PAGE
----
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Fair ball, fair catch, in the fairway. It’s a pretty easy concept when it comes to sports and we have instant replays to adhere to it. Playing fair is pretty clear and expected on the field. Ironically, the game of life is all too often, not so fair. How do we help our children understand that we should fight for fairness, but learn to productively cope with the inequities and injustices that pepper our days? Rutgers professor, Elizabeth Tricomi, PhD. studied the concept of fairness and discovered that it is something hardwired in our brains and an expectation by the youngest of children. Moreover, we tend to have an inherent desire to see the underdog win and the playing field equalized.

When our kids are faced with unfairness here are a few phrases we can expect them to practice:

“Tell, not yell.”

“Be mad, but not mean.”

“Be helpful, not hateful.”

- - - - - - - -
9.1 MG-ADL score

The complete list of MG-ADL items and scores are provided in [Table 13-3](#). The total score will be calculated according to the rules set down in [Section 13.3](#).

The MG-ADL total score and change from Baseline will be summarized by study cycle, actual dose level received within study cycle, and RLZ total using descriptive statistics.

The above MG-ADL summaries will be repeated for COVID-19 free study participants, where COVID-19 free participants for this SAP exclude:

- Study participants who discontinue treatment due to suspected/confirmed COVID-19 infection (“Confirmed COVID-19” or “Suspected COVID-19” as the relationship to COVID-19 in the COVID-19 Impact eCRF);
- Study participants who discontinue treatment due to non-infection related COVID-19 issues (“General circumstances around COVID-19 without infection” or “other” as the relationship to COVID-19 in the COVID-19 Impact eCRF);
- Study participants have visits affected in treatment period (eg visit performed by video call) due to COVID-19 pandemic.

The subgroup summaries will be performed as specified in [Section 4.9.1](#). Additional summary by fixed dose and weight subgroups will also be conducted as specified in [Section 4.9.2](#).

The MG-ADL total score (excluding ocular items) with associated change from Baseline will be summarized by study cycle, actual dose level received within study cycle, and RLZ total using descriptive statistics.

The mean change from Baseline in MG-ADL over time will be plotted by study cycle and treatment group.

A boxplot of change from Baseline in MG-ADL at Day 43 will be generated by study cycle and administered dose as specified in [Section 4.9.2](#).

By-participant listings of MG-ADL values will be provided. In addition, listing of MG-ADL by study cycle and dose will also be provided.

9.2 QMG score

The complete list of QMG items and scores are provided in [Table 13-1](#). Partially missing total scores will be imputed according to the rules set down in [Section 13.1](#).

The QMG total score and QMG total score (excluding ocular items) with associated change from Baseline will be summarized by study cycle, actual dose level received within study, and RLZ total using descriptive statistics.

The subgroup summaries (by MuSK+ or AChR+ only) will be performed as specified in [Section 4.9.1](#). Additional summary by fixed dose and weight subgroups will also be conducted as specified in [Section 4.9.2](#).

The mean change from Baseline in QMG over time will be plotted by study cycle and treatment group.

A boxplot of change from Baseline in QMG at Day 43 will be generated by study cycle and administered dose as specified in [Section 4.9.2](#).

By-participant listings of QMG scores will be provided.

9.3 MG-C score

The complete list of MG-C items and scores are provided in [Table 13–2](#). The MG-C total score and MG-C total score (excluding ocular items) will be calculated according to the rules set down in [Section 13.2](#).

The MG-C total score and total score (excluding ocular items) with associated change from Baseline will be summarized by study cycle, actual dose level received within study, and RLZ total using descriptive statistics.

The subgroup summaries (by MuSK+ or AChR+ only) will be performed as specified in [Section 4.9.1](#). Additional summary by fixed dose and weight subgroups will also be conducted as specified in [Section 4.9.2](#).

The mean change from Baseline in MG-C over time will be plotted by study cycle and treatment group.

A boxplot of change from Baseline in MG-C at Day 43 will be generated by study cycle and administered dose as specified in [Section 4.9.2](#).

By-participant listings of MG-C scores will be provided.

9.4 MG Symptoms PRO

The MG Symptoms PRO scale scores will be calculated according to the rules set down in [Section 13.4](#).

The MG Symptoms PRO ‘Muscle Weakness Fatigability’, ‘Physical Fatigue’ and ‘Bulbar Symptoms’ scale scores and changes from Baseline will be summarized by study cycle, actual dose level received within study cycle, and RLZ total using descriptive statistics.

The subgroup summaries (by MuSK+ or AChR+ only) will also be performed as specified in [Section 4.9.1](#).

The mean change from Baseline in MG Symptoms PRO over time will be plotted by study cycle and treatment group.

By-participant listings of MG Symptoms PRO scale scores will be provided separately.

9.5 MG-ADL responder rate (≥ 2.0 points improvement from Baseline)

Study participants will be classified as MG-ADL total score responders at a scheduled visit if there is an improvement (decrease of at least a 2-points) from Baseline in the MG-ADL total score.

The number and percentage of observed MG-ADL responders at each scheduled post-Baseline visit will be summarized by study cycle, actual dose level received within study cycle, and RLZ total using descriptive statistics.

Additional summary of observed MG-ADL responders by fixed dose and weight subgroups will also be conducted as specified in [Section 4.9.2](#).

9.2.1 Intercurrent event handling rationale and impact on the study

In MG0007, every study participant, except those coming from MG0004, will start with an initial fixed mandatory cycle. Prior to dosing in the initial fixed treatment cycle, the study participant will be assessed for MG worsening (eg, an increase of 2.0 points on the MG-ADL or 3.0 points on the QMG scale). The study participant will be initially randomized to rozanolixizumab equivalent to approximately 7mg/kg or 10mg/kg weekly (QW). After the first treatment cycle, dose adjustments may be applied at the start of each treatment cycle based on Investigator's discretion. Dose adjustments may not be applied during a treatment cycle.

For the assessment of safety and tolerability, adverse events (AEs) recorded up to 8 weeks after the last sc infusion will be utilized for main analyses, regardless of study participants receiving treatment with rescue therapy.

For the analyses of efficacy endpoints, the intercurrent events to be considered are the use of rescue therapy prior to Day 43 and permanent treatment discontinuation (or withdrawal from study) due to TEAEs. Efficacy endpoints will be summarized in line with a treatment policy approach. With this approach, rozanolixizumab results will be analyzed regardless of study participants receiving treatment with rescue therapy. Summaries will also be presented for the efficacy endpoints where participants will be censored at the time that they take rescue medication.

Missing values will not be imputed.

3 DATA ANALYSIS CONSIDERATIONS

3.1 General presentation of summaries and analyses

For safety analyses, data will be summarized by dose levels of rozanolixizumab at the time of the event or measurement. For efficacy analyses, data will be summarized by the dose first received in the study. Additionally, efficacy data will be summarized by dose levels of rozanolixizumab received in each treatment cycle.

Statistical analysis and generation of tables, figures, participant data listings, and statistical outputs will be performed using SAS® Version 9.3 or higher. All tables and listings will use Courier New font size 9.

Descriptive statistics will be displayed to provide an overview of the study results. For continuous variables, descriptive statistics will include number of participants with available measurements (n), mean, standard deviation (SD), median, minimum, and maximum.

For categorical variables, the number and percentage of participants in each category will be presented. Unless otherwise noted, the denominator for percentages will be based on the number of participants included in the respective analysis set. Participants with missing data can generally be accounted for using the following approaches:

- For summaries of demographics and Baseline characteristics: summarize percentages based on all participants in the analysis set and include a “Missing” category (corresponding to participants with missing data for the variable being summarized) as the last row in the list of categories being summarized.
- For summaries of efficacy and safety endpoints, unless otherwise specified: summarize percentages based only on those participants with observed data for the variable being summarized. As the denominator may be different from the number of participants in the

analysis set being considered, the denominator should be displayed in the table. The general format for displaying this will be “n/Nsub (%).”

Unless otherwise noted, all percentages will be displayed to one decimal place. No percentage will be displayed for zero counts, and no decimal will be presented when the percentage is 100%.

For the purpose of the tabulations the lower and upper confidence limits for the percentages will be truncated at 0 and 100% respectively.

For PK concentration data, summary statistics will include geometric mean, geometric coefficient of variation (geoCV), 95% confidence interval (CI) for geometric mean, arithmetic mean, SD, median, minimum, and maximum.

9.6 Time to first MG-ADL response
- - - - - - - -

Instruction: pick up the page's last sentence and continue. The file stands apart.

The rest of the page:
Use intelligent remarks instead of hurtful ones.

Blame and shame words VS Playing fair words

Liar! VS I heard you say something different before.

You cheated! VS I don’t think that’s how this game is played. The rule is . . .

You’re a tattle tale! VS I wish you would tell me first when you don’t like something I did.

Move over! VS I don’t have enough room. Could you move?

You’re not the boss of me! VS I don’t like it when you give me orders.

You’re not my friend anymore! VS I don’t like what you said about me to Alicia. I’m mad at you.

You’re so mean! VS Stop teasing me. I don’t like it.

“Expecting the world to treat you fairly because you are a good person is a little like expecting the bull not to attack you because you are a vegetarian.” – Dennis Wholey

“Fair doesn’t mean giving every child the same thing, it means giving every child what the need to succeed”. – Rick Lavoie

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